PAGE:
A change in decades?
By David Hall
Dec 28, 2020
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Depending on what you believe this 2021 New Year will either signify the beginning of a new decade or the end of one just past. Convincing arguments can be made for both points of view. A decade signifies ten years of course, usually thought of as one to ten rather than zero to nine. 

The biggest decade controversy I remember was that of Y2K, it stood for year 2000 since K is the Roman numeral for the year 2000. The Y2K scare was the belief that when the year 2000 arrived computers would quit working because of the change from 1999 to 2000. There may have been some minor problems, as with computers anytime, but for the most part not much happened.

All that aside we know that the year 2020 will forever be known as the year of the coronavirus. Hopefully the decade of the 2020s will later be known for much more than that.

I've heard the 1920s referred to in association with the Great Depression, however that actually began on October 24, 1929 and continued through the 1930s. The decade of the 1920s is often referred to as "The Roaring Twenties" and, like any decade, it had some problems but it also is remembered for a lot of positives.
The 1790 census showed that 94.9% of our population lived in rural areas. The decade of the 1920s was the first time that the United States had more people living in the urban areas than the rural areas, it was just the beginning of a major population shift.

1920 - At the beginning of the 1920s only one out of four families owned a car, by the end of the decade four out of five families were car owners.

WWJ was the first radio station licensed by the federal government, it began broadcasting from Detroit.

Another important thing to remember about the 1920s is that on August 18th the 19th amendment was ratified which gave women the right to vote.

Johnny Gruelle patented the Raggedy Andy doll, this was to be a companion to his invention of the Raggedy Ann doll from 1915. 

On September 16, an explosion rocked Wall Street in New York City killing 38 people, at the time it was the worst terrorist attack in U.S. history. That is until the 1995 terrorist bombing in Oklahoma City and then the September 11, 2001 attacks on the World Trade Center and the Pentagon.

One of the strangest things I've read about ended in 1920, it was the mailing of children in the U. S. mail and it had been going on since 1913. Back then you could send kids to visit their grandparents by mail much cheaper than buying a bus ticket. I read about a couple who shipped their 8-month-old son to his grandmother for 15 cents.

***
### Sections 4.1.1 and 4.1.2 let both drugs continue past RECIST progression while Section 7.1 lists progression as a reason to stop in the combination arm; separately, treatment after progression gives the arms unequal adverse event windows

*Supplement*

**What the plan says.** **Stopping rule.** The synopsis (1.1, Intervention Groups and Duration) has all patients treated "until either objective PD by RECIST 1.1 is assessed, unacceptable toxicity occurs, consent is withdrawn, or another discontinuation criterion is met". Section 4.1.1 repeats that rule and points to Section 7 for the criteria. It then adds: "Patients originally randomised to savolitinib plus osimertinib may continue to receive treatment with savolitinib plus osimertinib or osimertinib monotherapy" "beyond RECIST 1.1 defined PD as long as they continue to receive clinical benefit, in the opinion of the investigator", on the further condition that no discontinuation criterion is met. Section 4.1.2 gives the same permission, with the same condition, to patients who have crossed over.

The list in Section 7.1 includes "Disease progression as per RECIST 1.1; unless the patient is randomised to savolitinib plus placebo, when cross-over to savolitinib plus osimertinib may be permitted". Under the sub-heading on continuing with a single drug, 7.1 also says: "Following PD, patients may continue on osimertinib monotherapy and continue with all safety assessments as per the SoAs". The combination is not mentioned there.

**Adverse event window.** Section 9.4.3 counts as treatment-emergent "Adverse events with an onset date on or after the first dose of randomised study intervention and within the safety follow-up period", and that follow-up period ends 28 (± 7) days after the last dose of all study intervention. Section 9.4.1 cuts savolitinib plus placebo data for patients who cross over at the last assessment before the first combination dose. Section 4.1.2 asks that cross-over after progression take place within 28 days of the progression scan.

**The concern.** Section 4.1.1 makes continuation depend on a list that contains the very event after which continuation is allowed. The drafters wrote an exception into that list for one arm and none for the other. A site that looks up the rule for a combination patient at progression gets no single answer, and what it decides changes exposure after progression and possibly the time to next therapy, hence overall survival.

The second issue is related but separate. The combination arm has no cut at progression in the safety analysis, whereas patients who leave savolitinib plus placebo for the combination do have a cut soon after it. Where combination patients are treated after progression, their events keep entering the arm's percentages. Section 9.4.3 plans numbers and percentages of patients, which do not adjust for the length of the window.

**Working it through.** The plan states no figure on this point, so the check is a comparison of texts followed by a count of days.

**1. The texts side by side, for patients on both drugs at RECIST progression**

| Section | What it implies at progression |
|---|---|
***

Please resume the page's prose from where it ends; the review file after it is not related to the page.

1921 - The first religious radio broadcasts in the United States begins on KDKA in Pittsburgh.

The Pig Stand becomes America's first drive in restaurant, today the only one of the original restaurants is still operating in San Antonio, Texas and it no longer has drive in service.

White Castle opens its first restaurant in Wichita, Kansas, later it becomes the very first fast food hamburger chain to sell over 1 billion burgers.

Margaret Gorman from Washington, D. C. was the winner of the first Miss America Pageant. For many of us who grew up watching the annual pageant it was never quite the same once Bert Parks was no longer the host, once the winner was crowned Bert would sing "There She Is, Miss America."

Congress approved the burial of an unidentified World War I soldier in Arlington Cemetery, now unidentified soldiers from other wars can be buried there as well.

Some more decade trivia:
1922 - President Warren G. Harding gave the first radio broadcast to the nation. Author F. Scott Fitzgerald published a collection of short stories titled "Tales From the Jazz Age," the name stuck. Another name given to the decade was "The Roaring Twenties."

1923 - The first home baseball game is played at the original Yankee Stadium, the New York Yankees defeated the Boston Red Sox by a score of 4 - 1. Warner Brothers Film Studio was established in Hollywood, California. The famous Hollywood sign was erected in California, it originally spelled out Hollywoodland.

1924 - J. Edgar Hoover became the first director of the Bureau of Investigation, it later became known as the Federal Bureau of Investigation. He remained the head of the FBI until his death in 1972. The first annual Macy's Thanksgiving Day Parade was held in New York City. William Einthoven won the Nobel prize for the electrocardiogram. 

1925 - The nation's first motel (motorist's hotel) opened in San Luis Obispo, California. Sears opens its first store in Chicago. The Burma-Shave roadside advertising slogans began this year. The Grand Ole Opry began on WSM radio, it is still the longest continuously running weekly radio show with 4955 consecutive Saturday night broadcasts as of December 19th, 2020.

1926 - The historic Route 66 is created and runs from Chicago to Los Angeles. The restoration of colonial Williamsburg, Virginia begins.

1927 - Lindbergh's famous non stop flight across the Atlantic in the Spirit of St. Louis plane. The final Model T automobile rolls off the assembly line. 

1928 - Mickey Mouse made his debut in the cartoon "Steamboat Willie." Researcher Alexander Fleming discovers penicillin.

1929 - The first Popeye character debuted in the Thimble Theater cartoon strip.  7 Up was first created in 1929, it was first known as "Seven Ounces of Bib-label Lithiated Lemon-lime Soda."

1930 -  CBS broadcasts the Philharmonic live over the radio for the first time. Also this was the deadliest year for America's police officers as 206 lost their lives by gunfire; so far this year through December 22, forty-five of our nation's police officers have lost their lives by gunfire.

I included 1930 because of the uncertainty about just when each decade begins and ends.

If you have any comments or questions my e-mail address is